Jun, Jul, Aug, Sep
Arrive at Rifugio Pordenone through the magnificent Cimoliana Valley, with its varied
environments: beech woods, ravines, screes, pine forests and much more.
Go up to see the world famous Campanile di Val Montanaia, before descending to Rifugio Padova, with a great view over the Central Cadore area and the great Marmarole massif.
We have two options: if you are a bit tired from the day before – we can cross the
Scodavacca Pass (6km – 750m d+ – 650m d-), or if you feel like accepting a challenge we can cross to the Val Monfalconi di Cimoliana (7km – 1000m d+ – 900m d-) and take in the great views over the rocky post-glacial landscapes – both ways we will be ending up at the lovely Rifugio Giaf.
With a great traverse along the gentians’ trail, and across the Campuros fields, we will arrive in Brica’s encanting valley, and then cross the Inferno Pass, before descending to Rifugio Pacherini.
We will head upwards again, crossing four amazing passes to then descend the quiet Inferno valley and again reach Rifugio Pordenone, after crossing the Meluzzo plains.
Go back along the Cimoliana Valley and prepare for leaving.
Cimoliana Valley, Italy
Refuge accommodation every night.
My love for the mountains grew up with me in the flats of Romagna, thanks to my family that let me spent all my vacations in the Dolomites when I was a child. The Dolomites and the mountains between Romagna and Tuscany are the most vivid memories I have of my childhood.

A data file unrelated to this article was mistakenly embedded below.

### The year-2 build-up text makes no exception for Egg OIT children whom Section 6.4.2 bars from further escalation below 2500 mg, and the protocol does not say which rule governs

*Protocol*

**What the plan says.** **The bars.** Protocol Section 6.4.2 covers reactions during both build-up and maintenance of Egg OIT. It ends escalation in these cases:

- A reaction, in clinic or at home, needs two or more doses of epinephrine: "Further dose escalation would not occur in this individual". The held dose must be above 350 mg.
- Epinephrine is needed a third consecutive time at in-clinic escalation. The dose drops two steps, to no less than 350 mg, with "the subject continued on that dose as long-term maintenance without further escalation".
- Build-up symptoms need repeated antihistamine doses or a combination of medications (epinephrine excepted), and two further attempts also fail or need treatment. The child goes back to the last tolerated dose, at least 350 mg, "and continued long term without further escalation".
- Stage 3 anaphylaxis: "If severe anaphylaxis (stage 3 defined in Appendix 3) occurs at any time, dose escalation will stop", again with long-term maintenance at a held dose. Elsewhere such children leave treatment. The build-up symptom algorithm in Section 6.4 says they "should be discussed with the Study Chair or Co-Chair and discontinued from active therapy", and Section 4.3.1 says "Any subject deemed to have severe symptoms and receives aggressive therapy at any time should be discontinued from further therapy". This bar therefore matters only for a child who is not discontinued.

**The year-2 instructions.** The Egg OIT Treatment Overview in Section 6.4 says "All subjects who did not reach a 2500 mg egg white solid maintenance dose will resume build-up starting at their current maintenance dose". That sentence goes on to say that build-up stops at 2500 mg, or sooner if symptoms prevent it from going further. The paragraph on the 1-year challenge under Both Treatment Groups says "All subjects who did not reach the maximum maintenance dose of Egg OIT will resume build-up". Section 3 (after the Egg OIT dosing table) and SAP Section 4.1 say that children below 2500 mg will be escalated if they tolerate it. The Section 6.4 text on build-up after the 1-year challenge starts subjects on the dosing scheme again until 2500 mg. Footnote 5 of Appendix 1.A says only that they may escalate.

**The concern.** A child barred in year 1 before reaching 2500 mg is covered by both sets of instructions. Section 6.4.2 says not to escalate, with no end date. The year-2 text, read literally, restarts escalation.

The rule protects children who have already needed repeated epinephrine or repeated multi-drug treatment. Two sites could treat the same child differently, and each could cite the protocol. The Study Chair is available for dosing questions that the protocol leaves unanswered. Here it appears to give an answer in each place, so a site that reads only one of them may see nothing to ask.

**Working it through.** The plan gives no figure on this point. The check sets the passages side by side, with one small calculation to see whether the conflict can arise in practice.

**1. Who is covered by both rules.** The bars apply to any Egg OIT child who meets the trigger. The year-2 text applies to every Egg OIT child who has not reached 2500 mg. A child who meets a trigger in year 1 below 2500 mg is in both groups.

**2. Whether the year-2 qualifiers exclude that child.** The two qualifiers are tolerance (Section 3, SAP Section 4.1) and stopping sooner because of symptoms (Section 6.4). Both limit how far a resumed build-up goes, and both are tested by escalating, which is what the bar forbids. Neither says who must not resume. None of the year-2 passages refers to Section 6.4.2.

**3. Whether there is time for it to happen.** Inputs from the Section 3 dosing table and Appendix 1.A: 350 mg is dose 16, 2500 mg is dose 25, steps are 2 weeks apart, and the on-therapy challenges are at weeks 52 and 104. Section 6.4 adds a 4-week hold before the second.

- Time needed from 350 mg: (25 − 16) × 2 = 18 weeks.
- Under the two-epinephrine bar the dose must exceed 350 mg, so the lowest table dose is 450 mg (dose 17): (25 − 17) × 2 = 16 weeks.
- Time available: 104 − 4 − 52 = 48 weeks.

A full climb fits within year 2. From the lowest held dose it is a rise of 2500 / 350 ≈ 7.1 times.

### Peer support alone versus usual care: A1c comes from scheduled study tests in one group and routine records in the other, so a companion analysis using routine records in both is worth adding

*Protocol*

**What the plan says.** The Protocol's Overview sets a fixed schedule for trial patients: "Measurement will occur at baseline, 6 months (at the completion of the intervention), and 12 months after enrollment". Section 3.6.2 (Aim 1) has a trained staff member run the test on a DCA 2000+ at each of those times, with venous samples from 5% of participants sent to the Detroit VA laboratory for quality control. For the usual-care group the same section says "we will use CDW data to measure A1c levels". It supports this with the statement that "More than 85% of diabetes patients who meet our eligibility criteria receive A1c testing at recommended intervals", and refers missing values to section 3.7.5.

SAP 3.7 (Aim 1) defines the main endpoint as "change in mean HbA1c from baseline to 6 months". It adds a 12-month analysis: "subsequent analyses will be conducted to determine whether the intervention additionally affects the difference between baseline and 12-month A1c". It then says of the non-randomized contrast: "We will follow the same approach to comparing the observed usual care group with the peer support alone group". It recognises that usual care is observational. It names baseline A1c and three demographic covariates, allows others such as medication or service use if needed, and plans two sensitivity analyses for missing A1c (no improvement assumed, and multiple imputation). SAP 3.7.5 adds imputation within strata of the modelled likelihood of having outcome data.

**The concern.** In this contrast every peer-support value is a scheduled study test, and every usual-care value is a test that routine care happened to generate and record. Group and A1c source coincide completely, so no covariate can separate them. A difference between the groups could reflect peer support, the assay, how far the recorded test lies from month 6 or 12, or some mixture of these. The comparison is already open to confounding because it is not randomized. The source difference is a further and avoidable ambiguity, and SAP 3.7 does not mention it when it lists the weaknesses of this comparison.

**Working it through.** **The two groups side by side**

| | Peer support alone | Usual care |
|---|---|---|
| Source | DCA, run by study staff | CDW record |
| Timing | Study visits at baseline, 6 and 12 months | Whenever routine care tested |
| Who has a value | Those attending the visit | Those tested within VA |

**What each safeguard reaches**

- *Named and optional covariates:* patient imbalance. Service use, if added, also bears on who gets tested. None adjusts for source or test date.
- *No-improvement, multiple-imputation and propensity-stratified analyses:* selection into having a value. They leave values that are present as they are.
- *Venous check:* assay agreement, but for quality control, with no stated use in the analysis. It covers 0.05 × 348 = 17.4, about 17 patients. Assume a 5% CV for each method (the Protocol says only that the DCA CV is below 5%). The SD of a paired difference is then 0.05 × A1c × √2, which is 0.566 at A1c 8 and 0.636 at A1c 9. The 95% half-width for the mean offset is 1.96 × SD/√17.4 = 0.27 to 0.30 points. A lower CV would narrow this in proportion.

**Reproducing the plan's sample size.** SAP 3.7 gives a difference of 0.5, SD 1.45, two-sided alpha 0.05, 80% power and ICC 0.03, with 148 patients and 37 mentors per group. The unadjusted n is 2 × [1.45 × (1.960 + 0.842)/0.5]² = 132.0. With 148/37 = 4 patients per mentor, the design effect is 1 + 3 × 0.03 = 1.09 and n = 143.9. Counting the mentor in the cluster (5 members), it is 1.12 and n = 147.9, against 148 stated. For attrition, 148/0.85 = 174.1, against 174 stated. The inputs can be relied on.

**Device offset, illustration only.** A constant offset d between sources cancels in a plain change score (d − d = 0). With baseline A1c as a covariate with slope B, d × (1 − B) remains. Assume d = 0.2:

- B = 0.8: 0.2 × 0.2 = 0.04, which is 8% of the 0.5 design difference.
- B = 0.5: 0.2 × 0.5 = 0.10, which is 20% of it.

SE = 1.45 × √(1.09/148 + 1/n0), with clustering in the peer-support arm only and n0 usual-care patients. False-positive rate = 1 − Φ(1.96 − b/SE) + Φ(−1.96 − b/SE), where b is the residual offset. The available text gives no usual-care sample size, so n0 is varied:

Then I forgot the outdoors for a few years, and spent some time following the other great passion I have: travelling. When I wasn't at school I spent all my time wandering from one hostel to the other all around Europe with my best friend, always searching for new landscapes and new emotions.
I graduated from high school as Business and Programming Consultant, then I completely changed my core subject as I attended the Undergraduate Courses in Anthropological Sciences at Bologna's University. My thesis project brought me back to the mountains, with a research in Landscape and Disaster Anthropology that took me to Erto for the fieldwork, the town where I spent the last six years!
After that I attended the Graduate Courses in Cultural Anthropology, Ethnology and Ethnolinguistics at Ca'Foscari University in Venice, and this time I wrote a thesis on Alpinism. The subject was again Landscape and Risk Anthropology, but this time fieldwork took me to all the best climbing sites in Europe and beyond: Mont Blanc, Arco, Siurana, Montserrat, Elbsandsteingebirge, Céüse, Osp, the Todra Gorge in Morocco and other more...
Once finished with University I decided to turn my passion into a profession, so I took part in the selection for the courses organized by the UIAGM Mountain Guide's Association, and after a year of hiking and studying I became a Mountain Leader.
Now I take other people with me to discover the wonderful vertical world of our mountains, and enjoy the great times together in the outdoors.
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